After developing all of the proper adjacencies and defining a facility plan to maximize the efficiency of the staff and provide a safe environment for patients, it is time to plan for construction and implementation of the surgical suite.
Construction is noisy, dirty, inconvenient, disruptive, and occasionally dangerous. The facility plan must recognize that this renovation will occur in a functioning surgical department, where quiet and sterility are the rule. Before final plans are developed, work through the phasing of the construction sequence. Enlisting the aid of a trusted contractor may be beneficial, as they will have valuable insights into this phasing. There are a few colliding needs at this stage. The first is to have little or no disruption. The second is to complete construction in as short a time as possible. A third is to minimize the costs.
Plan the renovation in blocks of time that will allow construction to occur with access for the workers without entering the surgically clean areas. This may be accomplished with temporary enclosures, temporary doorways and even temporary access from the exterior. This will allow much of the work to occur during a normal shift. Work hard to achieve as much daylight shift work as possible, as this will reduce both the costs and the total time. Night shift work is only 80% efficient, as the 8-hour shift is often reduced to 7 or 7.5 hours. Make the work time blocks as large as possible, as this will increase the productivity of the workers, reducing construction time and costs.
In planning these initial blocks, don't make the fatal mistake of ignoring the engineering portion of the project. Replacement, upgrades, and modifications to mechanical and electrical systems often do not follow the same boundaries as the architectural floor plan. Therefore, resolve these issues before defining the phasing. This is an absolutely critical part of the phasing process. Integration of new systems into existing areas while keeping old systems operational can be a major complication--plan accordingly.
Phasing may add between 5 and 30% to the cost of actual improvements. Obviously, the smaller the number of phases, the smaller the cost premium. This may be an important decision point to review with the surgical group as less work may be able to be accomplished if the phasing is very restrictive.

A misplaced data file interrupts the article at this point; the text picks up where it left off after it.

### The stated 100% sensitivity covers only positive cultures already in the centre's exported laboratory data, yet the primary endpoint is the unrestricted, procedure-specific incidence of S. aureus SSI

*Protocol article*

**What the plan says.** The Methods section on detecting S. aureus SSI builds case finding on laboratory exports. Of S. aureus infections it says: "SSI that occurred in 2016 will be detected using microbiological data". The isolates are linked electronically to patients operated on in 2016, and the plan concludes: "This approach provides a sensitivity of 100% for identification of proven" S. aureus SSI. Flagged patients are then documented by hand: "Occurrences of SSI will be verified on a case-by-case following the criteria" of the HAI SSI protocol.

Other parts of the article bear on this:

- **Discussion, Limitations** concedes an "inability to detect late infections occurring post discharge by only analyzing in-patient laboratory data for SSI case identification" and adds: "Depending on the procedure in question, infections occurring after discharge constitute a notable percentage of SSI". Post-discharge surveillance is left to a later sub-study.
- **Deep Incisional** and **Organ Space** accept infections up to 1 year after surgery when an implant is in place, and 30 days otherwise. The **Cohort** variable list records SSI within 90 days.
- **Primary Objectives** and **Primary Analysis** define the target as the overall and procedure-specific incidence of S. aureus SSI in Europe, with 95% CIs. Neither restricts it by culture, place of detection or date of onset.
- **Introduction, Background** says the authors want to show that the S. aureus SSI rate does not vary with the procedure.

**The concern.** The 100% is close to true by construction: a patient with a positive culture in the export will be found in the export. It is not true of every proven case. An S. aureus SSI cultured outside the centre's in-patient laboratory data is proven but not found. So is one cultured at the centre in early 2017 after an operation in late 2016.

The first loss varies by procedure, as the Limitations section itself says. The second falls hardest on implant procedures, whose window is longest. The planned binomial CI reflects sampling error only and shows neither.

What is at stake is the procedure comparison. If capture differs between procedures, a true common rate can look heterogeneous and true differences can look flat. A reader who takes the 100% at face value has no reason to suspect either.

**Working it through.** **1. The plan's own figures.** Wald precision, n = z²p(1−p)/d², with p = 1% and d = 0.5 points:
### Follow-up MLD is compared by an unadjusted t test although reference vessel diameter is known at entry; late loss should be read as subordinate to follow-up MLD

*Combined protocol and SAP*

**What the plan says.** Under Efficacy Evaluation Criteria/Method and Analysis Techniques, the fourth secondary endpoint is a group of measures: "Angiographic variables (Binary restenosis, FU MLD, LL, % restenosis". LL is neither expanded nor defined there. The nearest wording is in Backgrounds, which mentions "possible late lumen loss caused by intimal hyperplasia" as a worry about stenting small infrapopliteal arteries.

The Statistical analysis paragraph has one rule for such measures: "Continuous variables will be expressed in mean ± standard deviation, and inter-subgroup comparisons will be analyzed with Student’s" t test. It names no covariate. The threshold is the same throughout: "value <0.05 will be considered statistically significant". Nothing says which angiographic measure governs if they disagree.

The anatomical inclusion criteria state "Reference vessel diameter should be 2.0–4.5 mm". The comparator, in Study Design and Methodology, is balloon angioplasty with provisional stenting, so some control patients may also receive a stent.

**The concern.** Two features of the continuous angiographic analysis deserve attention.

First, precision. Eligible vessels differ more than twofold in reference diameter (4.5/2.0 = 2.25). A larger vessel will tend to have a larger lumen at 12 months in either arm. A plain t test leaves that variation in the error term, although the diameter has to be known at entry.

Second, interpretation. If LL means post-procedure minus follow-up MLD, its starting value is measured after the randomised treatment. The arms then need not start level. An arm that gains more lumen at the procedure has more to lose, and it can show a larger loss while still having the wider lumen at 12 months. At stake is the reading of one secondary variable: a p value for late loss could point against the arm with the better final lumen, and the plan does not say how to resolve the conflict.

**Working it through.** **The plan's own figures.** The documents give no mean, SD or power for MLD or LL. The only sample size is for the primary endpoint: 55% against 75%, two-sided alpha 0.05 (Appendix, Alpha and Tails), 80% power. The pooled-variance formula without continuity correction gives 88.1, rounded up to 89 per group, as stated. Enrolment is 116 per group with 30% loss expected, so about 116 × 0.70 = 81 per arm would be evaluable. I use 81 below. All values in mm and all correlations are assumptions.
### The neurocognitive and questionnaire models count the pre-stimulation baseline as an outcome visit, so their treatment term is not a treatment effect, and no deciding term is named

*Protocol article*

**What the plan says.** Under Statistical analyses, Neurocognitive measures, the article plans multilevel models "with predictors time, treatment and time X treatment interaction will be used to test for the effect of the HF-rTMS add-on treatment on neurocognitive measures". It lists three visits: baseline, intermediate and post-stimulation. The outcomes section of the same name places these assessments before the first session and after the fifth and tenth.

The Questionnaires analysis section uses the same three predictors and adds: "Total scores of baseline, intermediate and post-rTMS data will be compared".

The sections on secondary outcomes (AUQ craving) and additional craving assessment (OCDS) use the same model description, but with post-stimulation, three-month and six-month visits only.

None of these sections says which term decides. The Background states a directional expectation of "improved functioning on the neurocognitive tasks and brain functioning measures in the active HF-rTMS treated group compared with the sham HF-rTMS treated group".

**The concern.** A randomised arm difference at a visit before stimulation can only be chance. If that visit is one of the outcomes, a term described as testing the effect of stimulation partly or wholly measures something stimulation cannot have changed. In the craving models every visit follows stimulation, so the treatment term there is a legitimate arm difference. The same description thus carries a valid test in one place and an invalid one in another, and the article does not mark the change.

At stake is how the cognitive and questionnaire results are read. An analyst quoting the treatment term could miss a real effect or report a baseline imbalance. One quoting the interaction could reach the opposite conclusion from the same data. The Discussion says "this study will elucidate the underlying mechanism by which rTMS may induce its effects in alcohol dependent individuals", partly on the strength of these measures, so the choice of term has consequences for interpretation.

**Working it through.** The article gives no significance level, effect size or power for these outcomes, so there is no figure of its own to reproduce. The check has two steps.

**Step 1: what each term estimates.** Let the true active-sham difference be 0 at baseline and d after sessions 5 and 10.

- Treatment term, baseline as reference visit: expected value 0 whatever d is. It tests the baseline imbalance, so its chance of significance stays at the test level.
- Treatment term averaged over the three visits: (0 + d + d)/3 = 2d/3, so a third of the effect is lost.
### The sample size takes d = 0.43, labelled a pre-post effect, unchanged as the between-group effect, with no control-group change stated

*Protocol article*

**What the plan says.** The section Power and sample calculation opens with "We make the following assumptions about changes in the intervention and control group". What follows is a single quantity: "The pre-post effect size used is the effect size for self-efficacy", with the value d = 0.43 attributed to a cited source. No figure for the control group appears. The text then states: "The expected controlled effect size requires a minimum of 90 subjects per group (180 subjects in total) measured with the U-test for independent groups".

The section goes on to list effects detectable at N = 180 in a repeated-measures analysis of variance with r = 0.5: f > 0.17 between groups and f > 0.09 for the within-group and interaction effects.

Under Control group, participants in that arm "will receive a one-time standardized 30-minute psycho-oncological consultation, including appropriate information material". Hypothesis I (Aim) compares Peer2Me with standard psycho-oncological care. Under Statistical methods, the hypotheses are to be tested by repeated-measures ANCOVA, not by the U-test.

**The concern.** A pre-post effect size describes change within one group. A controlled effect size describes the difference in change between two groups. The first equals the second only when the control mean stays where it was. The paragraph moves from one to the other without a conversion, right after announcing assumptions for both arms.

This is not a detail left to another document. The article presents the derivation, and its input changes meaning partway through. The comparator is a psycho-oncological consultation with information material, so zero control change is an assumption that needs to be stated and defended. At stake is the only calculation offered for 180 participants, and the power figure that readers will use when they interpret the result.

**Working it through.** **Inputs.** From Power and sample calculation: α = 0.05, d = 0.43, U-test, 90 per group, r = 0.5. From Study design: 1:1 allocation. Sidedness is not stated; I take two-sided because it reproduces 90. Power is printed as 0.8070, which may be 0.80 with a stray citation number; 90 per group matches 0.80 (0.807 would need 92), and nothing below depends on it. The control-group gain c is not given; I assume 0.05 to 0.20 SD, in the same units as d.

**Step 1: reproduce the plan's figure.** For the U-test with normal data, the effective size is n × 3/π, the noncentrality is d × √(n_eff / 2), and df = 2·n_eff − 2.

The phasing plan then needs to be folded into the final architectural plan, reflecting the compromises made to achieve the renovation. There will almost certainly be compromises; however, if the surgical staff is part of the solution, they will not become part of the problem when construction begins. The "buy in" to this final plan is critical.
Keeping it "Clean"
Every construction project has a few things in common: noise, dirt, odors, and disruptions. These are unavoidable, so developing a plan to manage them is crucial. Noise is a generally a major problem if heavy demolition is necessary. Night or weekend shift work will most likely be the preferred solution. Keep in mind that while noise may be limited to an immediate area, vibrations will often carry throughout the building. Consider implementing a plan to communicate information about the project to all patients, family members, and staff. There will undoubtedly be emergency situations when work must stop. This is to be expected and must be clearly communicated to contractor(s) before they submit bids for the work in order to avoid future change orders. "Marathon" weekend shifts are often good solutions, as a great deal can be accomplished between 5pm Friday and 4am Monday.
Dirt creates some of the most dangerous problems for renovations. Aspergillious is the prime villain. It resides everywhere, and is transmitted via air. Taking a few careful steps will minimize patient exposure to this potentially fatal fungus. Isolate the work area(s) with temporary partitions consisting of studs, drywall, or fire retardant plywood, polyethylene (fire retardant) and miles of duct tape. Do not allow temporary walls to be polyethylene sheeting alone, as this will not withstand the abuse of construction and may fail.
A second measure is to provide for negative air pressure within the work area. This will further reduce the chance that airborne dust will migrate into clean areas. Adding devices to monitor the pressure relationship is highly recommended. Record the findings daily at the beginning and end of work shifts; this record may become invaluable evidence in the future. Negative pressure can be achieved by installing a fan and exhaust it directly to the outside. If this is not possible, exhausting air into the building system is acceptable if it is filtered first with a HEPA-style system. This can be a high maintenance option, and should be considered only if discharge to the outside is prohibitive.